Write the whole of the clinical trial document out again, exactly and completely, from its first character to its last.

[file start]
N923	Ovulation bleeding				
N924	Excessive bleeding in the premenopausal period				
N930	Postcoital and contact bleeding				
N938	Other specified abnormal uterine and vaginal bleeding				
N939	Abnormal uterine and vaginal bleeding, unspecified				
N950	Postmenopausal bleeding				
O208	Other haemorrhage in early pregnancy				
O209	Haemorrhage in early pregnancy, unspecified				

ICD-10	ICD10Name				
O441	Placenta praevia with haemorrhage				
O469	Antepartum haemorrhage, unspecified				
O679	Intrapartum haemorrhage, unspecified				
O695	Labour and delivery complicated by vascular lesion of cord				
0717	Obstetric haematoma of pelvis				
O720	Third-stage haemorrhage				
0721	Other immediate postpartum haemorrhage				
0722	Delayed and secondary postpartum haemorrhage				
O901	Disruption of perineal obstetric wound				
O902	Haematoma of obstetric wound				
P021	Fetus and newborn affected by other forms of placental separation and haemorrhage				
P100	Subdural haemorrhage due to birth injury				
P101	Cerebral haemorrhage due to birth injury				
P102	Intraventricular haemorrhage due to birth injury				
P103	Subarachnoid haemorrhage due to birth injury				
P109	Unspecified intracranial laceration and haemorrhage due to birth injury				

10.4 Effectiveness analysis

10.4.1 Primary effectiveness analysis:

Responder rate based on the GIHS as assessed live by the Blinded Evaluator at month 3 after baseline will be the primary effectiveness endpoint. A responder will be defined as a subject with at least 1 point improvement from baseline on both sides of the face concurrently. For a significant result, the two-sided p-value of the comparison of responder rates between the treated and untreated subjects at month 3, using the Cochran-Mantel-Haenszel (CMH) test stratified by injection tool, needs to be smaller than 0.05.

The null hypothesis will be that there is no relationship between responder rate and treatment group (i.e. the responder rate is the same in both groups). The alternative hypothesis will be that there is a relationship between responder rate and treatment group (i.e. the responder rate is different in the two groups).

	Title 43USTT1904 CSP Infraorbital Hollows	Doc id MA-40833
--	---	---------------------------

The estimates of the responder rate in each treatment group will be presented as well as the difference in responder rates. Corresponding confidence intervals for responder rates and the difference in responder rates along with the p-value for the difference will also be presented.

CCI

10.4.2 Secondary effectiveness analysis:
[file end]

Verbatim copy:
N923	Ovulation bleeding				
N924	Excessive bleeding in the premenopausal period				
N930	Postcoital and contact bleeding				
N938	Other specified abnormal uterine and vaginal bleeding				
N939	Abnormal uterine and vaginal bleeding, unspecified				
N950	Postmenopausal bleeding				
O208	Other haemorrhage in early pregnancy				
O209	Haemorrhage in early pregnancy, unspecified				

ICD-10	ICD10Name				
O441	Placenta praevia with haemorrhage				
O469	Antepartum haemorrhage, unspecified				
O679	Intrapartum haemorrhage, unspecified				
O695	Labour and delivery complicated by vascular lesion of cord				
0717	Obstetric haematoma of pelvis				
O720	Third-stage haemorrhage				
0721	Other immediate postpartum haemorrhage				
0722	Delayed and secondary postpartum haemorrhage				
O901	Disruption of perineal obstetric wound				
O902	Haematoma of obstetric wound				
P021	Fetus and newborn affected by other forms of placental separation and haemorrhage				
P100	Subdural haemorrhage due to birth injury				
P101	Cerebral haemorrhage due to birth injury				
P102	Intraventricular haemorrhage due to birth injury				
P103	Subarachnoid haemorrhage due to birth injury				
P109	Unspecified intracranial laceration and haemorrhage due to birth injury				

10.4 Effectiveness analysis

10.4.1 Primary effectiveness analysis:

Responder rate based on the GIHS as assessed live by the Blinded Evaluator at month 3 after baseline will be the primary effectiveness endpoint. A responder will be defined as a subject with at least 1 point improvement from baseline on both sides of the face concurrently. For a significant result, the two-sided p-value of the comparison of responder rates between the treated and untreated subjects at month 3, using the Cochran-Mantel-Haenszel (CMH) test stratified by injection tool, needs to be smaller than 0.05.

The null hypothesis will be that there is no relationship between responder rate and treatment group (i.e. the responder rate is the same in both groups). The alternative hypothesis will be that there is a relationship between responder rate and treatment group (i.e. the responder rate is different in the two groups).

	Title 43USTT1904 CSP Infraorbital Hollows	Doc id MA-40833
--	---	---------------------------

The estimates of the responder rate in each treatment group will be presented as well as the difference in responder rates. Corresponding confidence intervals for responder rates and the difference in responder rates along with the p-value for the difference will also be presented.

CCI

10.4.2 Secondary effectiveness analysis: